HOWTO: use Gource with Perforce

You may have heard of Gource, the source code control visualization gadget. It’s a utility that creates an animation of the activity in your source control system, giving a unique view of the life of a project over time. I finally got some time to play around with it a couple weeks ago, and I used it to make a video of the development activity on ElectricAccelerator over the past 9 years. The “full length” version is about 30 minutes long and plays on a loop in the breakroom at the office, but here’s a shorter, anonymized version (I recommend putting this or this in the background to provide a soundtrack for the animation):

I don’t think it’s necessarily very useful, but there’s no denying that it’s enthralling to watch, especially when it represents your own project. This visualization does really drive home one thing though: just how active development on ElectricAccelerator is, even now, after 9 years. I used to think that we would be “done” at some point, maybe a few years after we started. Now I think we may never be — in fact, I hope we aren’t!

Integrating Gource and Perforce

Gource is what I call “falling over easy” to use. At least, it is if you’re using one of the source control systems it supports natively. Unfortunately, Gource doesn’t directly support Perforce, our source control system, so to make the video above, I had to convert our Perforce commit logs to a format Gource could handle. That’s not too hard to do actually, and in fact several people have written scripts to do it.

Only trouble is, those adapters don’t handle big projects with many branches very well. Instead, they seem to be designed to handle simple projects with one or a few branches, or to enable visualization of just one of the many branches in your project. Either way, that doesn’t work for us. We’ve got about 30 branches in the Accelerator depot, since we make a new branch for each release, as well as for specific large features that we expect will take a long time to complete, so we can’t simply show all the branches. And if we show just one branch, such as our main branch, the trunk of the tree, the visualization will tend to significantly over-represent my contributions, because I handle most of the cross-branch merges.

So I wrote my own adapter: p42gource.tcl. The key differences in this adapter compared to others are that it incorporates activity from as many branches as you specify; and it ignores branch and integrate operations, since those are merely echoes of “interesting” operations on other branches.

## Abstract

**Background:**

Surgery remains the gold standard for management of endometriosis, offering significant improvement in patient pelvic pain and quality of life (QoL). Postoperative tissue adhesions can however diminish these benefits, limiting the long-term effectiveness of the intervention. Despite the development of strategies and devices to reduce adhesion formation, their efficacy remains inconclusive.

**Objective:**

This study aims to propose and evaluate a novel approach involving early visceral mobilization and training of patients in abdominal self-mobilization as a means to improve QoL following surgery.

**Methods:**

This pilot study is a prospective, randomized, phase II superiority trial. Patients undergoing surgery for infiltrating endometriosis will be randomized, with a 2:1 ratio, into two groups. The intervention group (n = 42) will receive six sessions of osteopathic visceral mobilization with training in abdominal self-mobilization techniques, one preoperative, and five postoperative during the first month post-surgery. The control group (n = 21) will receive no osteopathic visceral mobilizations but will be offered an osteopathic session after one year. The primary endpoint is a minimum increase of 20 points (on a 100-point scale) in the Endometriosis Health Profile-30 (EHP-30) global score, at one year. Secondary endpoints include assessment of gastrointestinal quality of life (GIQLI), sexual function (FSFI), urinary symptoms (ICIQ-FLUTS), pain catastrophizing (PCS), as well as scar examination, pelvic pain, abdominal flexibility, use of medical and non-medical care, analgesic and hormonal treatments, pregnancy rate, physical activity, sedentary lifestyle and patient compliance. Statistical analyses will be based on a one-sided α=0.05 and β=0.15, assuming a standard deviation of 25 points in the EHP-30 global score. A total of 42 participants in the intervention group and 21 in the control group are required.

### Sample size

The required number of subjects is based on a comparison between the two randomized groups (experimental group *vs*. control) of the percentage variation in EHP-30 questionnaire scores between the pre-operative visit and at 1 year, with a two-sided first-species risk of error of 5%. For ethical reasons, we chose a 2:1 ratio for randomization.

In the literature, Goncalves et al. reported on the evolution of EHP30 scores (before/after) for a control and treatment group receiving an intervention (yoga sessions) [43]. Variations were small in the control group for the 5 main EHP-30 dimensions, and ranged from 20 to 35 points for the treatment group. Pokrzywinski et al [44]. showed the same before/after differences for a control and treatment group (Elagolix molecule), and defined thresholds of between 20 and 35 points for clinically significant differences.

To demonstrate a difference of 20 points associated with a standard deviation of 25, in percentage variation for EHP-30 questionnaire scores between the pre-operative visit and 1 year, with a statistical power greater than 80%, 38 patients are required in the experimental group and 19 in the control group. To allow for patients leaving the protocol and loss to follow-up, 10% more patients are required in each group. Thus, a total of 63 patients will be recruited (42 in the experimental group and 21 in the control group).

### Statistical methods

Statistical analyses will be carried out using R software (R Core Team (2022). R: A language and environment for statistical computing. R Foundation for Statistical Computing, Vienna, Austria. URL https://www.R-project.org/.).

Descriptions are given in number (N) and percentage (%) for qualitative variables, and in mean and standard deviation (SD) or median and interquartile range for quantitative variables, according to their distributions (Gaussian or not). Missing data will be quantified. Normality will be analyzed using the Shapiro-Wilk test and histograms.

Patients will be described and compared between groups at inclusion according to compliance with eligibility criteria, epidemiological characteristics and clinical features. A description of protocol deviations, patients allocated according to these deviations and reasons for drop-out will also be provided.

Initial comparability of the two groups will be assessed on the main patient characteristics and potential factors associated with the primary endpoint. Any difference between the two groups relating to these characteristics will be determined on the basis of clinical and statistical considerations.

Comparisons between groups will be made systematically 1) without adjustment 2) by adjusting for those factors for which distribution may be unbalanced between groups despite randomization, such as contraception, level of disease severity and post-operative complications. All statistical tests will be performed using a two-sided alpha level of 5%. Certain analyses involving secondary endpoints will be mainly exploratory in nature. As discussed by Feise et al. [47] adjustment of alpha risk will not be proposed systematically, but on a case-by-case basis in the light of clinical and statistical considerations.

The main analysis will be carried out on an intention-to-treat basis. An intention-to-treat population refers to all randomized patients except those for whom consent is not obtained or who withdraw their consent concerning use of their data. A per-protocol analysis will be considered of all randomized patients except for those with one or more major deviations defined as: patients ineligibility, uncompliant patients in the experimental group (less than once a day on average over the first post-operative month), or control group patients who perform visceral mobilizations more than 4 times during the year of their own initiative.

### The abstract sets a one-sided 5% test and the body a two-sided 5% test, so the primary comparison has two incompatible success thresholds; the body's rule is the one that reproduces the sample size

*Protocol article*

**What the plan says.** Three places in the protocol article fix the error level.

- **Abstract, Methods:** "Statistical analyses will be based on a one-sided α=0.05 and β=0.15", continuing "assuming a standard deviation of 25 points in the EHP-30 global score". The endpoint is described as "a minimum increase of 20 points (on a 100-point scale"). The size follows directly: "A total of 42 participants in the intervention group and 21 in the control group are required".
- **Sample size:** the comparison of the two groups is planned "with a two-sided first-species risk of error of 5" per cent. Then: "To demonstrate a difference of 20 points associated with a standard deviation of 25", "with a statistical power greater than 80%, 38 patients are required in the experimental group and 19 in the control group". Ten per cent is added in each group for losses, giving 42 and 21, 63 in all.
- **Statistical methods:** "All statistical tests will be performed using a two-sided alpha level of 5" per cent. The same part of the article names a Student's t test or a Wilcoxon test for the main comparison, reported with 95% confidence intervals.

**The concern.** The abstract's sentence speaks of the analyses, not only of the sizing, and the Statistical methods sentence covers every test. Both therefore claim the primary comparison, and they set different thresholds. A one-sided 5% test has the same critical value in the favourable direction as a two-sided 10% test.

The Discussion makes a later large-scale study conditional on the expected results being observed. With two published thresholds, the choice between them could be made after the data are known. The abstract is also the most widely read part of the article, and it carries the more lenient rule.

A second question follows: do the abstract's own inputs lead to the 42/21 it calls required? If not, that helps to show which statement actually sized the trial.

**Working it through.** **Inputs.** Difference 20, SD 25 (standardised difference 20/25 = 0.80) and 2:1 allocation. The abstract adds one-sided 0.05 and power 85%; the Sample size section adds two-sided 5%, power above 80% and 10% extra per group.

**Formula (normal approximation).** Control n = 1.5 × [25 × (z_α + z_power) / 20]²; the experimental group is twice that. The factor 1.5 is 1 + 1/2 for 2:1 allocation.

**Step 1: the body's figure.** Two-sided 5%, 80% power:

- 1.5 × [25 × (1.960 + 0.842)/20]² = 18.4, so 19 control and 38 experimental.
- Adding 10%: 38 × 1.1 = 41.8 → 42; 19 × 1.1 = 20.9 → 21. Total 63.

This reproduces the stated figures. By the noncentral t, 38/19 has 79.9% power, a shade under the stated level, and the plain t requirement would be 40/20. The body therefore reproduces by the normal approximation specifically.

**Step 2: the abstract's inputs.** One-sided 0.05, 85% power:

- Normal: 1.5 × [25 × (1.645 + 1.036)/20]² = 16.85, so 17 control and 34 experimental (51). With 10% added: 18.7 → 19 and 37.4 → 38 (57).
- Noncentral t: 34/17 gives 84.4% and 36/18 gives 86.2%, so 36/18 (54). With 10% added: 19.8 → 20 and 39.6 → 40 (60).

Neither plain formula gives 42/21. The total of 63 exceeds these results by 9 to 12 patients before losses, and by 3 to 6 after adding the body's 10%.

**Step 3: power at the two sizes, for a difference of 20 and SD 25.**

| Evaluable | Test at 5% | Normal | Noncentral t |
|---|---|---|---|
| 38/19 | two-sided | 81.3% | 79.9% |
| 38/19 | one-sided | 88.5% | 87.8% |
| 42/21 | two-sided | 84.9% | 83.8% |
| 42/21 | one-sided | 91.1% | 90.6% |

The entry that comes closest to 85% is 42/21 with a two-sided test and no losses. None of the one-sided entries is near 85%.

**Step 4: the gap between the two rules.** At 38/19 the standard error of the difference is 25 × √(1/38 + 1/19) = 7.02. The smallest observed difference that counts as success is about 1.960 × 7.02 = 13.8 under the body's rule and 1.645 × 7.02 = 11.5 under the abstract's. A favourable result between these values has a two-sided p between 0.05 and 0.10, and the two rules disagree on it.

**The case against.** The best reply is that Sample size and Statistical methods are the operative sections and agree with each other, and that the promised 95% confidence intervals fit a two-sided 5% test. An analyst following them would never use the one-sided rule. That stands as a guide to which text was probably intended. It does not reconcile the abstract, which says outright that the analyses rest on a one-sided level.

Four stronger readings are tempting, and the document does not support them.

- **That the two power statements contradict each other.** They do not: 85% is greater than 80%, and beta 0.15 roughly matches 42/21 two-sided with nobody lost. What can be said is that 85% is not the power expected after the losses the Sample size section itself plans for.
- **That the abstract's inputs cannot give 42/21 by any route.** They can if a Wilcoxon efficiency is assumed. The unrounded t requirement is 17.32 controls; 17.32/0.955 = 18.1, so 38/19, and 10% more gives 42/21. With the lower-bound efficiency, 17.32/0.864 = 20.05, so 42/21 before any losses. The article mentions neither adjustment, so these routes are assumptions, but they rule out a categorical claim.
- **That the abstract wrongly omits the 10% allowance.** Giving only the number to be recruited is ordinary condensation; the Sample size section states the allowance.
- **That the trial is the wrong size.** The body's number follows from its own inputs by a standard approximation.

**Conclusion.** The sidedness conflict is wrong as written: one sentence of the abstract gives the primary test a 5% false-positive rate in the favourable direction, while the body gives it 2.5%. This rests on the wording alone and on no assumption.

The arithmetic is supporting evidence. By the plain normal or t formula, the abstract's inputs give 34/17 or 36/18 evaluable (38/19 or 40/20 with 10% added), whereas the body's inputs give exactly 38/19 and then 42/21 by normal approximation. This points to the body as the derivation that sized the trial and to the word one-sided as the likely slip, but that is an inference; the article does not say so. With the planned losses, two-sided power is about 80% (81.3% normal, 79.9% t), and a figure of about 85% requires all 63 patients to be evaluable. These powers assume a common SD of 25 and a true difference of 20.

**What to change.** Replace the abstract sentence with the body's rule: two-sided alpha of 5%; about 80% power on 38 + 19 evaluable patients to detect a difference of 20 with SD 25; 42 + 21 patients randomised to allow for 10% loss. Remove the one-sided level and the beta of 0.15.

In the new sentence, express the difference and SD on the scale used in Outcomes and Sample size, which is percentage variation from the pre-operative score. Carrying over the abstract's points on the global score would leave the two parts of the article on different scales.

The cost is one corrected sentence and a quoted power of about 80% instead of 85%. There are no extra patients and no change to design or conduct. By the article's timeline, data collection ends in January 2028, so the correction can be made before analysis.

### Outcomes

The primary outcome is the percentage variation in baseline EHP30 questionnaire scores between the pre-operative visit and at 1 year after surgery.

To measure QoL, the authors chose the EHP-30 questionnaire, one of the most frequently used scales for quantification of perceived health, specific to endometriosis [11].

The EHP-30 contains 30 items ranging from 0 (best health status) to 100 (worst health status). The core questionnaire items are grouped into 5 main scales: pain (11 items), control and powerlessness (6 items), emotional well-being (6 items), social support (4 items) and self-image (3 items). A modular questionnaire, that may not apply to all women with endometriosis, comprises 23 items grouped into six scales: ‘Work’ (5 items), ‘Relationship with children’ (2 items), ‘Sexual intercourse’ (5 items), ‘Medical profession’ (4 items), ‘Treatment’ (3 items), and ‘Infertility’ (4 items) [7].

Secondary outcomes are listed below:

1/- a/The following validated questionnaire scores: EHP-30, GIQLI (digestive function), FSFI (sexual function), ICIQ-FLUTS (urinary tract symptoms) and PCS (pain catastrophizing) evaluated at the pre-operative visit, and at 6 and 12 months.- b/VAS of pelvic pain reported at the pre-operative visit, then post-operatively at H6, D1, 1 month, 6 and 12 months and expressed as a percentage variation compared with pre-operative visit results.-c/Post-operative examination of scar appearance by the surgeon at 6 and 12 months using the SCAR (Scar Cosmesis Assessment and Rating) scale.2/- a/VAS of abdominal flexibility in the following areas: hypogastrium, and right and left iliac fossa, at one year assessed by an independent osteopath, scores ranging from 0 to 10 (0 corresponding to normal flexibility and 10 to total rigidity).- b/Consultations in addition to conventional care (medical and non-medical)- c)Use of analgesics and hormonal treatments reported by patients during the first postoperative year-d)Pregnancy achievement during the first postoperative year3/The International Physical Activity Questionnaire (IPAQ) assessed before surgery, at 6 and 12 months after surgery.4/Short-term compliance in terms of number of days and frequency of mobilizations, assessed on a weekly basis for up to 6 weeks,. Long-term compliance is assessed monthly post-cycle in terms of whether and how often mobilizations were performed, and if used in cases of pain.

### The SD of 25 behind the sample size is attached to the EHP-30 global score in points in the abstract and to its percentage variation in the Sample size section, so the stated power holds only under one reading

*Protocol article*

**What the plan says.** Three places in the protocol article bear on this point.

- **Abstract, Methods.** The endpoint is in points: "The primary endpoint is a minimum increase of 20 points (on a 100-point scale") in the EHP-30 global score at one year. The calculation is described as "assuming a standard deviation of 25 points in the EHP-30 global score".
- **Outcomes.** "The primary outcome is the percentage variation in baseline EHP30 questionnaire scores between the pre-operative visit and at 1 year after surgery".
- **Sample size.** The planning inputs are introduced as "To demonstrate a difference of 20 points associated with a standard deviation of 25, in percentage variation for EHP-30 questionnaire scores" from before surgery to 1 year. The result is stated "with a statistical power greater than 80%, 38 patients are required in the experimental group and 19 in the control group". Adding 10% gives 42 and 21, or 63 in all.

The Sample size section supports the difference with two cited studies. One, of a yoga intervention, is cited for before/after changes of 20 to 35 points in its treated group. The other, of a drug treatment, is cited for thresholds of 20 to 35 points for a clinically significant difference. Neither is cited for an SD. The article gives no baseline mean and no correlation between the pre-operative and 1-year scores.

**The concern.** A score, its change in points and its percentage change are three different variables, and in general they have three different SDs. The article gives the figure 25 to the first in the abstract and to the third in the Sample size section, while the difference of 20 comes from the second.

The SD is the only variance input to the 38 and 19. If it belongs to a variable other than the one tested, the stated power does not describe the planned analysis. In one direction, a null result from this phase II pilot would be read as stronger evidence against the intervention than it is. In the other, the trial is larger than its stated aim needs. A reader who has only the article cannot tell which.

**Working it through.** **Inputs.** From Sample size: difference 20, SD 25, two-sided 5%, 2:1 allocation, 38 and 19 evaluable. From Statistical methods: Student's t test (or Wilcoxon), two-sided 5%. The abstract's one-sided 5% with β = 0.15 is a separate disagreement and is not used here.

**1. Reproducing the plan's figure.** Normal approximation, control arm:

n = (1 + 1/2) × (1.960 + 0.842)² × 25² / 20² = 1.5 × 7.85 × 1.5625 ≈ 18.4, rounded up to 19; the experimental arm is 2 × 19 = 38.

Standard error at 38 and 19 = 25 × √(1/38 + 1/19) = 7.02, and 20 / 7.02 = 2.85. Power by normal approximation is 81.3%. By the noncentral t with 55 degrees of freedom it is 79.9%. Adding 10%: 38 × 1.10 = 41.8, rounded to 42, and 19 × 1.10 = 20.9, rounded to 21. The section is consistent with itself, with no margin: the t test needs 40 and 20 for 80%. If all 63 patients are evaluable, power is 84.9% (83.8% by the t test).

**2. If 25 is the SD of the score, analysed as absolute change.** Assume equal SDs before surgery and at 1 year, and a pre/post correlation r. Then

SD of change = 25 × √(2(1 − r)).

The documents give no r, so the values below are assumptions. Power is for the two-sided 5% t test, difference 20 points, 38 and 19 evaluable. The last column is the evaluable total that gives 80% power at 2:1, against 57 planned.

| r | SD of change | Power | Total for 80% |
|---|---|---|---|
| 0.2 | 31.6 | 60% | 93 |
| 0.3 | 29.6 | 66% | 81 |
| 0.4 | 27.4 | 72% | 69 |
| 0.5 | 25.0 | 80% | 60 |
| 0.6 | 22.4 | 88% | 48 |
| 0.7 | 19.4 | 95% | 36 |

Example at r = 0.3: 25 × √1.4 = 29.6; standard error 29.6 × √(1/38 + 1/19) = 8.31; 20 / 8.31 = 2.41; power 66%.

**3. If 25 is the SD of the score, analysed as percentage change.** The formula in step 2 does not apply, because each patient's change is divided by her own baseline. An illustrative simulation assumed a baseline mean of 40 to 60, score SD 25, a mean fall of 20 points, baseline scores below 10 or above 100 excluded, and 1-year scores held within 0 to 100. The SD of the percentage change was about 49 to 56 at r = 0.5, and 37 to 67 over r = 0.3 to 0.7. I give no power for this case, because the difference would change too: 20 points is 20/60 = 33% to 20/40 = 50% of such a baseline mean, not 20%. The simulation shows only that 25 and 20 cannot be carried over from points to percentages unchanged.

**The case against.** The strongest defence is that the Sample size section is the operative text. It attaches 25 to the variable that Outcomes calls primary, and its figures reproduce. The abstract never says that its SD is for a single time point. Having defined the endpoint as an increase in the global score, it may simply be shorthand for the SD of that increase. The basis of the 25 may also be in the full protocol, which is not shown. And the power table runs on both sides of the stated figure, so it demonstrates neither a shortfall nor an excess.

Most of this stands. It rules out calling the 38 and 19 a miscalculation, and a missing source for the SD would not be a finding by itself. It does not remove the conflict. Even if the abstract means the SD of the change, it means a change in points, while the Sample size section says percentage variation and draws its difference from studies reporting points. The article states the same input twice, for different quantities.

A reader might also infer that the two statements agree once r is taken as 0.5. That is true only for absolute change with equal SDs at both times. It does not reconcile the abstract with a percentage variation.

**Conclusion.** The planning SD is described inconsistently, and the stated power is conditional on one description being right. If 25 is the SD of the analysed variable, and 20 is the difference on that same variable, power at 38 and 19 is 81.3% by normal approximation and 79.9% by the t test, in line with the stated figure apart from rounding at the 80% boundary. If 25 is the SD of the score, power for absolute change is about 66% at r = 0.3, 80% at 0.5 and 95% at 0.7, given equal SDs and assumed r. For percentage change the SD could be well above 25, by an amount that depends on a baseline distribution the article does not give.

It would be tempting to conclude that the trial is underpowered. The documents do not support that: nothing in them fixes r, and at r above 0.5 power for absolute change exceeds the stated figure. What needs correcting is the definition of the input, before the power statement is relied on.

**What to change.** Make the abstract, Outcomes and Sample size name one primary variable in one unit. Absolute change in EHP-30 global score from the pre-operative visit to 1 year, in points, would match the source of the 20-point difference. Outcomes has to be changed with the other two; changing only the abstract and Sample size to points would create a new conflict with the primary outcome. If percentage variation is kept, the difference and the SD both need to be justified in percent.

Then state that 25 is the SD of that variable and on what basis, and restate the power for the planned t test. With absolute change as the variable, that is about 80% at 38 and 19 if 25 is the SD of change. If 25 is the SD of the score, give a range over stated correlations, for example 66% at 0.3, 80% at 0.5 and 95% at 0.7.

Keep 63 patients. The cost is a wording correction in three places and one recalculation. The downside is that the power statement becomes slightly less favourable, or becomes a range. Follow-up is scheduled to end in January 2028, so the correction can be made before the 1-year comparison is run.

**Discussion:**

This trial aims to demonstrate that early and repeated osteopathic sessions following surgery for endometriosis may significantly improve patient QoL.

Now, getting from Perforce commit logs to Gource is simple (NB: before using p42gource.tcl, you have to edit it to add the list of branches you want to include in the conversion):

$ # Get the id of the last submitted changelist
$ p4 changes -s submitted -m 1 | awk '{print $2}'
50594
$ # Get the details for each changelist
$ for n in {1..50594} ; do p4 describe -s $n >> p4.log ; done
$ # Create a Gource-style log from the Perforce data
$ tclsh p42gource.tcl < p4.log > gource.log
$ # Run Gource
$ gource --log-format custom gource.log

Give it a try!

Flowviz 2.0.0

Last week I wrote about Flowviz, a workflow visualization plugin for ElectricCommander 3.8 that I put together in the course of one weekend. I was really pleased with how it turned out for the amount of time invested, but I felt that a little more work could really help round out the offering. So, after another weekend of effort (with no football game to distract me!), I am proud now to present Flowviz 2.0.0.

What’s New

The main improvement in Flowviz 2.0.0 is that it provides a way for you to create new transitions when looking at a workflow definition. Flowviz will render a small “+” in the corner of each state; clicking on it will create a new transition starting from that state:

In addition to that major feature, Flowviz 2.0.0 incorporates these minor improvments:

  • Configuration page which allows you to explicitly specify the path to the dot executable.
  • New BSD-based license, so you are free to use and abuse flowviz any way you like.
  • Tested on Windows servers.

Sidebar: injecting the add transition links

It turned out to be somewhat tricky to add the “+” links for the add transition operation. Under the covers, Flowviz uses graphviz to layout and render the workflow in SVG. Unfortunately, graphviz doesn’t provide a way to slap arbitrary additional elements into the render — basically, if you want something to appear in the image, it has to be either a node or an edge.

My first attempt was to simply create an additional node for each “+”. That had two problems: first, graphviz doesn’t provide much control over the size of individual nodes, so I wound up with these big, mostly empty boxes for those nodes, even though they only needed to be big enough to contain the “+”. Second, graphviz doesn’t provide much control over the positioning of individual nodes. Although you can explicitly set the coordinates of a node to an absolute position, there doesn’t seem to be a way to set the coordinates relative to another node — obviously I want the “+” nodes to be close to the state they are associated with.